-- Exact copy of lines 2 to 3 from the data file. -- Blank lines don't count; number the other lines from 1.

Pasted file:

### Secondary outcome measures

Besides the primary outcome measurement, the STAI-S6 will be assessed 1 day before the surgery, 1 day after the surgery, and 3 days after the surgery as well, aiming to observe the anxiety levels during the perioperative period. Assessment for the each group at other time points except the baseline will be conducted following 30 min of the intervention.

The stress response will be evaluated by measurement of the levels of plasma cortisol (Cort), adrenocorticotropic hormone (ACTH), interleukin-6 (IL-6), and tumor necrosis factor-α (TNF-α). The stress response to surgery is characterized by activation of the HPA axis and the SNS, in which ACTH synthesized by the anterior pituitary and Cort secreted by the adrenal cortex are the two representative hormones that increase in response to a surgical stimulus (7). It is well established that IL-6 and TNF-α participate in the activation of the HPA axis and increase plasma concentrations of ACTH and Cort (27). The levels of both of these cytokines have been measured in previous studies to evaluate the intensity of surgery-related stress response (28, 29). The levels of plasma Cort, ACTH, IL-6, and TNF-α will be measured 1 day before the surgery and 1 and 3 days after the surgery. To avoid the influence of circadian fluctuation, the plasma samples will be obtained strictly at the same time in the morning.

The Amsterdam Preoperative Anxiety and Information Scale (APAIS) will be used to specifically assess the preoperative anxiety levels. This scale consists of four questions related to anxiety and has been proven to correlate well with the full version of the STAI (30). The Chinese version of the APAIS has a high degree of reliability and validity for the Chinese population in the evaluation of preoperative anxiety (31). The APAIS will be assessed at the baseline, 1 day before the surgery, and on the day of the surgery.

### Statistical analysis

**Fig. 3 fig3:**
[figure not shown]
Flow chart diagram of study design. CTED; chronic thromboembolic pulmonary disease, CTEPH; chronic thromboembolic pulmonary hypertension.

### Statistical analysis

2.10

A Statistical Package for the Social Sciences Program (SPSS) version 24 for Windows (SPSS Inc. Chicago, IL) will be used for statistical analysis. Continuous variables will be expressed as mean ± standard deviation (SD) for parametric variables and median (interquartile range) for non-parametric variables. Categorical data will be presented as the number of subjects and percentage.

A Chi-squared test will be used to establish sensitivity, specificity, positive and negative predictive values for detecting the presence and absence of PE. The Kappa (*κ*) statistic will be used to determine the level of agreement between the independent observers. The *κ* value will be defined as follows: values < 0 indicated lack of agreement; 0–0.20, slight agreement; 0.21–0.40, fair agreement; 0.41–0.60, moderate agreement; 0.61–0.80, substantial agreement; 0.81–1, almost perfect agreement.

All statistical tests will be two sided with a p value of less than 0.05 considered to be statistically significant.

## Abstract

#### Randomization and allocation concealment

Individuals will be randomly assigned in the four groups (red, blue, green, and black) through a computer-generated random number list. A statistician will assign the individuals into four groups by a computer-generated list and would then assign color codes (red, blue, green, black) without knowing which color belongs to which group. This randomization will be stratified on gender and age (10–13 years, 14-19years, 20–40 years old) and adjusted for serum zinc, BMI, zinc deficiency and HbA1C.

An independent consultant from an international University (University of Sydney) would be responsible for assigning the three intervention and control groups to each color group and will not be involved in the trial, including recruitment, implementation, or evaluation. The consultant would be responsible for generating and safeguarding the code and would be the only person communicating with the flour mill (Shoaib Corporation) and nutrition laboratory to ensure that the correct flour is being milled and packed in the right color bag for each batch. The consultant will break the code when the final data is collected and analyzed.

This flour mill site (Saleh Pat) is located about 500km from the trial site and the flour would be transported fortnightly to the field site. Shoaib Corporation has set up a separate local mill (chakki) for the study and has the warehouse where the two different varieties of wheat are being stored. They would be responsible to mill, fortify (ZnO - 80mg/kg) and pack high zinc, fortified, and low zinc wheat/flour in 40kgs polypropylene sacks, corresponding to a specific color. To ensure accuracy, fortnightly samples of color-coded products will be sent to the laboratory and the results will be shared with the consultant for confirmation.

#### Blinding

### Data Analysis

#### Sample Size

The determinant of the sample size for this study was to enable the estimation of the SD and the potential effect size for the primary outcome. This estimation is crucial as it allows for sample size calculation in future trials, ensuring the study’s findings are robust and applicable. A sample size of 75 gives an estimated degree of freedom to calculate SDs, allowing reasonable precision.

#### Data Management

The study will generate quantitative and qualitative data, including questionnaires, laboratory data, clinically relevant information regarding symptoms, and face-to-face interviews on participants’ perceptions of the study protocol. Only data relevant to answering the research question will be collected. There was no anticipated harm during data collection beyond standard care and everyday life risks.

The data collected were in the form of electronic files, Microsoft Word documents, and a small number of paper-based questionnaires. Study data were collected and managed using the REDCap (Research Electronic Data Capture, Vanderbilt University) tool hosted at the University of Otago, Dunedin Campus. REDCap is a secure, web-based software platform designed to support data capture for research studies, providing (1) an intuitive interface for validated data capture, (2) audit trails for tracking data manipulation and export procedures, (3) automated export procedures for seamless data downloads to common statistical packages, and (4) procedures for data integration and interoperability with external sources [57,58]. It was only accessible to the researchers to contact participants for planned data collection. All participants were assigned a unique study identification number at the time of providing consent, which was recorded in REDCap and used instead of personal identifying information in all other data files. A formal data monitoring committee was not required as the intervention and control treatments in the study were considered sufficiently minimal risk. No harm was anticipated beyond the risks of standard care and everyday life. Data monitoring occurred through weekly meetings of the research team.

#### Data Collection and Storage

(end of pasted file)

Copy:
Besides the primary outcome measurement, the STAI-S6 will be assessed 1 day before the surgery, 1 day after the surgery, and 3 days after the surgery as well, aiming to observe the anxiety levels during the perioperative period. Assessment for the each group at other time points except the baseline will be conducted following 30 min of the intervention.

The stress response will be evaluated by measurement of the levels of plasma cortisol (Cort), adrenocorticotropic hormone (ACTH), interleukin-6 (IL-6), and tumor necrosis factor-α (TNF-α). The stress response to surgery is characterized by activation of the HPA axis and the SNS, in which ACTH synthesized by the anterior pituitary and Cort secreted by the adrenal cortex are the two representative hormones that increase in response to a surgical stimulus (7). It is well established that IL-6 and TNF-α participate in the activation of the HPA axis and increase plasma concentrations of ACTH and Cort (27). The levels of both of these cytokines have been measured in previous studies to evaluate the intensity of surgery-related stress response (28, 29). The levels of plasma Cort, ACTH, IL-6, and TNF-α will be measured 1 day before the surgery and 1 and 3 days after the surgery. To avoid the influence of circadian fluctuation, the plasma samples will be obtained strictly at the same time in the morning.